Outside of the Gate by Johann Wolfgang von Goethe

With this grandiose poem from his magnum opus "Faust", Johann Wolfgang von Goethe proves pictorially why he is one of the greatest German poets. The special thing about Goethe's poem "Easter Walk" is certainly its eternal validity. Because it is always true: Doctor Faust can go for a walk in the hills above the city every year on Easter Sunday and he will see the same thing every year: An awakening nature. Sunshine, blossoming greenery and cheerfully walking people. Dr. Faust, who can speak so enthusiastically about the beginning of spring, probably captured this magical moment best in his poetry - according to common reading.
In addition to his poetic works, Johann Wolfgang von Goethe also excelled in art theory and, knowing Leonardo da Vinci's "Treatise on Painting," attempted to develop his own theory of color.

The famous painting Goethe in the Campagna testifies to his enthusiasm for painting. The index finger of Goethe's right hand, which almost jokingly refers to the missing right leg, points to the fact that Goethe has two left feet painted here. Through this irritation, the painting gained a certain attention. Possibly, however, it is also a faulty image composition of the painter Tischbein.

Goethe in der Campagna, Johann Heinrich Wilhelm Tischbein

Goethe in the Campagna
Johann Heinrich Wilhelm Tischbein, 1787
Oil on canvas, 206 × 164cm
Städel Museum, Frankfurt am Main

Faust, Part I

Outside of the Gate, 1808, by Johann Wolfgang von Goethe

Rivers and streams are freed from ice
By Spring’s sweet enlivening glance.
Valleys, green with Hope’s happiness, dance:
Old Winter, in his weakness, sighs,
Withdrawing to the harsh mountains.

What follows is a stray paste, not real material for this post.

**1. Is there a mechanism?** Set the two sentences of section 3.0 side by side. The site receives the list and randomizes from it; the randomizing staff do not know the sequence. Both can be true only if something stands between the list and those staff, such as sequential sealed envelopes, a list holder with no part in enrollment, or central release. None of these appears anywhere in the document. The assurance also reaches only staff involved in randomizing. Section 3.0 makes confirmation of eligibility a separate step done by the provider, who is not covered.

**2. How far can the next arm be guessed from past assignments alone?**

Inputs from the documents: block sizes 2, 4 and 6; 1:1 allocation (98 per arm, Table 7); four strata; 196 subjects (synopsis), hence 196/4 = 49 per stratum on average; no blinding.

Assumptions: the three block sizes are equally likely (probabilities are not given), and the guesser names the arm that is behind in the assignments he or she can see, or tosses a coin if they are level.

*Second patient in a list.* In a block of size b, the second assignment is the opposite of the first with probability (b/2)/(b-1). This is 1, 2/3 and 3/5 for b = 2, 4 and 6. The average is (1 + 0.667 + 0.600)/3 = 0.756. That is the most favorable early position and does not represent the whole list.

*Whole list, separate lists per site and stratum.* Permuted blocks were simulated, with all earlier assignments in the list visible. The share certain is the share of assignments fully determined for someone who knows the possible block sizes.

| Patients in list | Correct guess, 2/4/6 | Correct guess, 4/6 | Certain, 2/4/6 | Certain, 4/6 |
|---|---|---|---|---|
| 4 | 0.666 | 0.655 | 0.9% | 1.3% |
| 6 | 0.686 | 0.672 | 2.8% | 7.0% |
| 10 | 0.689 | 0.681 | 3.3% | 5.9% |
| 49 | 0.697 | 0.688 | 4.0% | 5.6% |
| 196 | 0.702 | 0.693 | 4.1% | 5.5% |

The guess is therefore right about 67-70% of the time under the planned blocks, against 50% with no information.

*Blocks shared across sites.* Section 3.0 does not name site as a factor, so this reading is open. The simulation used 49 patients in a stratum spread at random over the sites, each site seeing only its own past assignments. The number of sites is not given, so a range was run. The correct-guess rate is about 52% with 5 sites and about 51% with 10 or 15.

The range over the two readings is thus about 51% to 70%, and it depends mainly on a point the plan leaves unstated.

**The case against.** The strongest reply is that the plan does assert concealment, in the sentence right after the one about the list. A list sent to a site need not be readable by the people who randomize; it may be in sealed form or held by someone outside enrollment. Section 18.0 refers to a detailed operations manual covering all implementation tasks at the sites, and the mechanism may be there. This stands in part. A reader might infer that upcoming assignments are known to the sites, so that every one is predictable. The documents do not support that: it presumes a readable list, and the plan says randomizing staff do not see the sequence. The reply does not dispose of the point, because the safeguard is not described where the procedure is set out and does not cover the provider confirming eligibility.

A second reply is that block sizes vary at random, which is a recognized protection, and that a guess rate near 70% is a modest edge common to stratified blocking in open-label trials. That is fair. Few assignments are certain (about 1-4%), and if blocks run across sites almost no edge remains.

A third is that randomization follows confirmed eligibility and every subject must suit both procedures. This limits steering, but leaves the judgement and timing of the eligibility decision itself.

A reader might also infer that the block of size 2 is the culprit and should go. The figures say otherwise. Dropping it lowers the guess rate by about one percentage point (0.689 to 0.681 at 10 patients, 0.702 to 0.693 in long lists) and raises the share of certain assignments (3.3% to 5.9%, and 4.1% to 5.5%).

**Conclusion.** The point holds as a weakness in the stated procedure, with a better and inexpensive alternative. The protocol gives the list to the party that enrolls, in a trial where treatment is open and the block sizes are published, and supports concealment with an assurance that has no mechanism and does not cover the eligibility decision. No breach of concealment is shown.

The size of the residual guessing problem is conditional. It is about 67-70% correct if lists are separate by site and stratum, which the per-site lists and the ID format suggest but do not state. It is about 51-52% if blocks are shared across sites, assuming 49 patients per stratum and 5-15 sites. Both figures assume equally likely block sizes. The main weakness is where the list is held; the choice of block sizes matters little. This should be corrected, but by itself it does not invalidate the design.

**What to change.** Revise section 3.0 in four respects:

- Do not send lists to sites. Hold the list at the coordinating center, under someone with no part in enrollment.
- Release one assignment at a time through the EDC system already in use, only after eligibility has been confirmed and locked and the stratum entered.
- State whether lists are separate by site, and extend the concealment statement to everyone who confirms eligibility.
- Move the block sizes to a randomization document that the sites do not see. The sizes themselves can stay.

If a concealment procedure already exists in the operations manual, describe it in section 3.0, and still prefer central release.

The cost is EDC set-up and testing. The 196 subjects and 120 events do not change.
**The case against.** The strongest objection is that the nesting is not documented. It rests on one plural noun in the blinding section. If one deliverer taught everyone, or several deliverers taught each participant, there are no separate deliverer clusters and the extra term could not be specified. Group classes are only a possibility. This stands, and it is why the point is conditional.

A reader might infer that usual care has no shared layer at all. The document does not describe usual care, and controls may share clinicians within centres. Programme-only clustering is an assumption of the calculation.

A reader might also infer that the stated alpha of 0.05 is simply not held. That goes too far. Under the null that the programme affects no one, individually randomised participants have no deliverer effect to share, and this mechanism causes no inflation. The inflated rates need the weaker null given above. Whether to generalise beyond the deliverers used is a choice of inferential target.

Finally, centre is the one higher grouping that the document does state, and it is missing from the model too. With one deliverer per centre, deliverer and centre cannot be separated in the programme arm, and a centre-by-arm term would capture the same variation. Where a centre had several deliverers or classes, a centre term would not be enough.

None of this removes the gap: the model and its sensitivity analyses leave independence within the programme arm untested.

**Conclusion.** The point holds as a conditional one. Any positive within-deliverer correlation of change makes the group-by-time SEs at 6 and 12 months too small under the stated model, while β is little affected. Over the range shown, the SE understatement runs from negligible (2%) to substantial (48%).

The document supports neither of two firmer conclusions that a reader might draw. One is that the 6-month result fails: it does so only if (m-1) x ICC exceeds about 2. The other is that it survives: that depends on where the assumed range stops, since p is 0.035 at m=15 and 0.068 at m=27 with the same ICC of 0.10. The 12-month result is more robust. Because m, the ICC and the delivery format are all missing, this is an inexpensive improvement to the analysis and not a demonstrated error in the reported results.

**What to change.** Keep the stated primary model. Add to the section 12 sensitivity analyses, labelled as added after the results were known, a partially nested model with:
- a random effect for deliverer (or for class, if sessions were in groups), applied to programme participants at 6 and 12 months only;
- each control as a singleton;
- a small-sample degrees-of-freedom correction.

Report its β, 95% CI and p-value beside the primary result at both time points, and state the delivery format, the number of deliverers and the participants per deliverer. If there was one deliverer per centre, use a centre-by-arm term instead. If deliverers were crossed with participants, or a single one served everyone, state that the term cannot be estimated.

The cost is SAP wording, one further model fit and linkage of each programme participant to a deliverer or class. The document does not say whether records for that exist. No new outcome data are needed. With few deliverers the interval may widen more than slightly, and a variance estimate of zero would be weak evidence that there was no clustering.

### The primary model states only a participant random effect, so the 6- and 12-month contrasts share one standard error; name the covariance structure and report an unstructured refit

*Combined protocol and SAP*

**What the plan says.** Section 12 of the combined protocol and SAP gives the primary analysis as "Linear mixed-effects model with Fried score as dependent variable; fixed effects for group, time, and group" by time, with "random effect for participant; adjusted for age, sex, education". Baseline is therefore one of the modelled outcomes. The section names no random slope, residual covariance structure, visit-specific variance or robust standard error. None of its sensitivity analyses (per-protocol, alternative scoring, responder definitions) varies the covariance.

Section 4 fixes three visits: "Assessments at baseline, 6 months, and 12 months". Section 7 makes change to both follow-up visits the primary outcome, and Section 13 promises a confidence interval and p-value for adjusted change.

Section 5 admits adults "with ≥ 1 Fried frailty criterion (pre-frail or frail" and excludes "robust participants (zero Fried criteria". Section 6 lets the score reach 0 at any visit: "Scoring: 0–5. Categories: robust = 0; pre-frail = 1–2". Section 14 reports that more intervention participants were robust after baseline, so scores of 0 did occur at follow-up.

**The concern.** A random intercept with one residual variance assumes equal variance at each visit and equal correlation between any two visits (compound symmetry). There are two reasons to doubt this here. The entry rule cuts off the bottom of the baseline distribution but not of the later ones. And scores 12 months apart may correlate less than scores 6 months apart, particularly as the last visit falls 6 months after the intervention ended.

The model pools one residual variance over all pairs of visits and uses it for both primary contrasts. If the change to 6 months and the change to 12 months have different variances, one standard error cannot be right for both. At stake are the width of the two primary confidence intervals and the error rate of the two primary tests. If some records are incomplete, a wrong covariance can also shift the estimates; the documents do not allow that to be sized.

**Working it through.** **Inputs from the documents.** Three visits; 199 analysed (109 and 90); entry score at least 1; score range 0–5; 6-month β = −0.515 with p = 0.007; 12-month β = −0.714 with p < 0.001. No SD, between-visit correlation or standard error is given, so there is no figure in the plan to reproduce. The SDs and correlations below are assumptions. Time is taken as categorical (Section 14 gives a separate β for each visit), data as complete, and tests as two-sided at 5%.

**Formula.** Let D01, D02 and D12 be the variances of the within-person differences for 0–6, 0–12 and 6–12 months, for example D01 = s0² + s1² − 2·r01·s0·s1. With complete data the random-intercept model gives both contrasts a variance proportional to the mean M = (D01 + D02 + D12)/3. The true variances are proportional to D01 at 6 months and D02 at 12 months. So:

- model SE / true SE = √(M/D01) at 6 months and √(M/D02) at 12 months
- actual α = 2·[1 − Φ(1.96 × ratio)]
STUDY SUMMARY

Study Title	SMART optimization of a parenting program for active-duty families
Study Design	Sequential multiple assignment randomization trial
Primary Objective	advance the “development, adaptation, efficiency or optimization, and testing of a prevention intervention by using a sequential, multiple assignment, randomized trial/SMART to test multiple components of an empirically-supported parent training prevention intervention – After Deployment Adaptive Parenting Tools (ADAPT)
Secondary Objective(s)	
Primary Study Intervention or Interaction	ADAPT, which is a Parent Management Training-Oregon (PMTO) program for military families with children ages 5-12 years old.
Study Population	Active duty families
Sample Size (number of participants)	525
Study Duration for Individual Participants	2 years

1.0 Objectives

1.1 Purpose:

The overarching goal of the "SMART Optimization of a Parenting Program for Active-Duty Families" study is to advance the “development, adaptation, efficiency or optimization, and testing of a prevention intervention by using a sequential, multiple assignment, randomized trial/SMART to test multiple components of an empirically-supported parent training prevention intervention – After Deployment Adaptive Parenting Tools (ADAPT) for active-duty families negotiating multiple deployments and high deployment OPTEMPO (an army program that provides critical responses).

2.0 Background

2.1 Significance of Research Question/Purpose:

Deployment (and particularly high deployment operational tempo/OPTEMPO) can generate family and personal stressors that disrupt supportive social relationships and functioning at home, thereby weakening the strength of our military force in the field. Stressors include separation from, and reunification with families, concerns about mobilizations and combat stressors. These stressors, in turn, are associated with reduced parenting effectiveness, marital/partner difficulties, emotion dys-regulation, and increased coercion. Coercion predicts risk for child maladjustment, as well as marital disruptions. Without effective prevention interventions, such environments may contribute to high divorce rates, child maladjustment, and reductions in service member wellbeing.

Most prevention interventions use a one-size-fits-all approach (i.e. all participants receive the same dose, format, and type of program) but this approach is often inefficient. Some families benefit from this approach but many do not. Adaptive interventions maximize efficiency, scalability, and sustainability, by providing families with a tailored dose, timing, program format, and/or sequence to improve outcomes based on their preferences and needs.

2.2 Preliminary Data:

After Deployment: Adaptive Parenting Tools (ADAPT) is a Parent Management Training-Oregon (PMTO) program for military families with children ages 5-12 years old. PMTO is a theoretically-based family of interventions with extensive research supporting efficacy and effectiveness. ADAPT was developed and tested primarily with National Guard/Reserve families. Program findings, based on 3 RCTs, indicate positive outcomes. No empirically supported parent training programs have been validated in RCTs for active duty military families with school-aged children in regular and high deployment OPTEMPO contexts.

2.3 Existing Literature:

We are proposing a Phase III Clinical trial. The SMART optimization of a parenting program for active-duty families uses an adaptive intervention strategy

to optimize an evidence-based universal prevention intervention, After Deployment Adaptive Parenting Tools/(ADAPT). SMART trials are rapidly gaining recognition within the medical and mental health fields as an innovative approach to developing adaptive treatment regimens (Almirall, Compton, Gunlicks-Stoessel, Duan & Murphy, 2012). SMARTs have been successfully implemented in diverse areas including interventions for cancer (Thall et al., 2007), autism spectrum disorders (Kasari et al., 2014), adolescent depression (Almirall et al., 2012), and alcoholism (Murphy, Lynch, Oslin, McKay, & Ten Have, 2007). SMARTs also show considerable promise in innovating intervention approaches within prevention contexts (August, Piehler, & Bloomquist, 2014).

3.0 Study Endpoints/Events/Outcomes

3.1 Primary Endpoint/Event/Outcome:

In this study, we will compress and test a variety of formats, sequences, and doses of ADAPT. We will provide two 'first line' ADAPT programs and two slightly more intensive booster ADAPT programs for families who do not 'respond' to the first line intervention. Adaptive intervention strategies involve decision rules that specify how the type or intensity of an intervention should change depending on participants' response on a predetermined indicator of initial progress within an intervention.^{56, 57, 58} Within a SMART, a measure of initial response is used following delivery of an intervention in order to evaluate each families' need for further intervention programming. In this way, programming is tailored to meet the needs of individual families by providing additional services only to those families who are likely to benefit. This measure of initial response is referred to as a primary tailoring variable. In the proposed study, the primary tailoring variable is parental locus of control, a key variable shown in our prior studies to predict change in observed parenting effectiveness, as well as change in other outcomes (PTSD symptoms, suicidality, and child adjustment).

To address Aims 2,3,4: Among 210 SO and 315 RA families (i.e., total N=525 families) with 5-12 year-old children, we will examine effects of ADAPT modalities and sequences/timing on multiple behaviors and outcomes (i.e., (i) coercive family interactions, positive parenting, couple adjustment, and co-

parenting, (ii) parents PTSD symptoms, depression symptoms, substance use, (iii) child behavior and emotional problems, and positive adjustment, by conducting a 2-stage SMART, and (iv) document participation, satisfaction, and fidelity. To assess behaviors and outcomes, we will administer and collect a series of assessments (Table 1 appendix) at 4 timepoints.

From there, retreating, he sends down
Impotent showers of hail that show
In stripes across the quickening ground.
But the sun allows nothing white below,
Change and growth are everywhere,
He enlivens all with his colours there,
And lacking flowers of the fields outspread,
He takes these gaudy people instead.
Turn round, and from this mountain height,
Look down, where the town’s in sight.
That cavernous, dark gate,
The colourful crowd penetrate,
All will take the sun today,
The Risen Lord they’ll celebrate,
And feel they are resurrected,
From low houses, dully made,
From work, where they’re constricted,
From the roofs’ and gables’ weight,
From the crush of narrow streets,
From the churches’ solemn night
They’re all brought to the light.
Look now: see! The crowds, their feet
Crushing the gardens and meadows,
While on the river a cheerful fleet
Of little boats everywhere it flows.
And over-laden, ready to sink,
The last barge takes to the stream.
From far off on the mountain’s brink,
All the bright clothing gleams.
I hear the noise from the village risen,
Here is the people’s true Heaven,
High and low shout happily:
Here I am Man: here, dare to be!